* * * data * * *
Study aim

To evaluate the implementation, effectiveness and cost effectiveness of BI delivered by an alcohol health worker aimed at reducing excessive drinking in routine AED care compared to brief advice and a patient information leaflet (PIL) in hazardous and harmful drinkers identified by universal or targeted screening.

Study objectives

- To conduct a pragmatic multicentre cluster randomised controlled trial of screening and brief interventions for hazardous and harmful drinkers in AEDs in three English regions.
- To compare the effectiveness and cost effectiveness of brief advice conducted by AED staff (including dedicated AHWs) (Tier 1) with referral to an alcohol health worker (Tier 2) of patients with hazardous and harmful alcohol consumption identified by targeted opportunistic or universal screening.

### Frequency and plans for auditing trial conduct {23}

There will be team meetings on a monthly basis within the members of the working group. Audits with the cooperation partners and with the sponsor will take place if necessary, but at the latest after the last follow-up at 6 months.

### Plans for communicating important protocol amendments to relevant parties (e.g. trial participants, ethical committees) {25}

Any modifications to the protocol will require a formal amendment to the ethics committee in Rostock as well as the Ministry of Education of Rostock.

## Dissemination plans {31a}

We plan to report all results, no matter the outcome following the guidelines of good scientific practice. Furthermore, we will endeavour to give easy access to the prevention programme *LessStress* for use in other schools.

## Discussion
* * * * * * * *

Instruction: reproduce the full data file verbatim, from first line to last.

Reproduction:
Study aim

To evaluate the implementation, effectiveness and cost effectiveness of BI delivered by an alcohol health worker aimed at reducing excessive drinking in routine AED care compared to brief advice and a patient information leaflet (PIL) in hazardous and harmful drinkers identified by universal or targeted screening.

Study objectives

- To conduct a pragmatic multicentre cluster randomised controlled trial of screening and brief interventions for hazardous and harmful drinkers in AEDs in three English regions.
- To compare the effectiveness and cost effectiveness of brief advice conducted by AED staff (including dedicated AHWs) (Tier 1) with referral to an alcohol health worker (Tier 2) of patients with hazardous and harmful alcohol consumption identified by targeted opportunistic or universal screening.

### Frequency and plans for auditing trial conduct {23}

There will be team meetings on a monthly basis within the members of the working group. Audits with the cooperation partners and with the sponsor will take place if necessary, but at the latest after the last follow-up at 6 months.

### Plans for communicating important protocol amendments to relevant parties (e.g. trial participants, ethical committees) {25}

Any modifications to the protocol will require a formal amendment to the ethics committee in Rostock as well as the Ministry of Education of Rostock.

## Dissemination plans {31a}

We plan to report all results, no matter the outcome following the guidelines of good scientific practice. Furthermore, we will endeavour to give easy access to the prevention programme *LessStress* for use in other schools.

## Discussion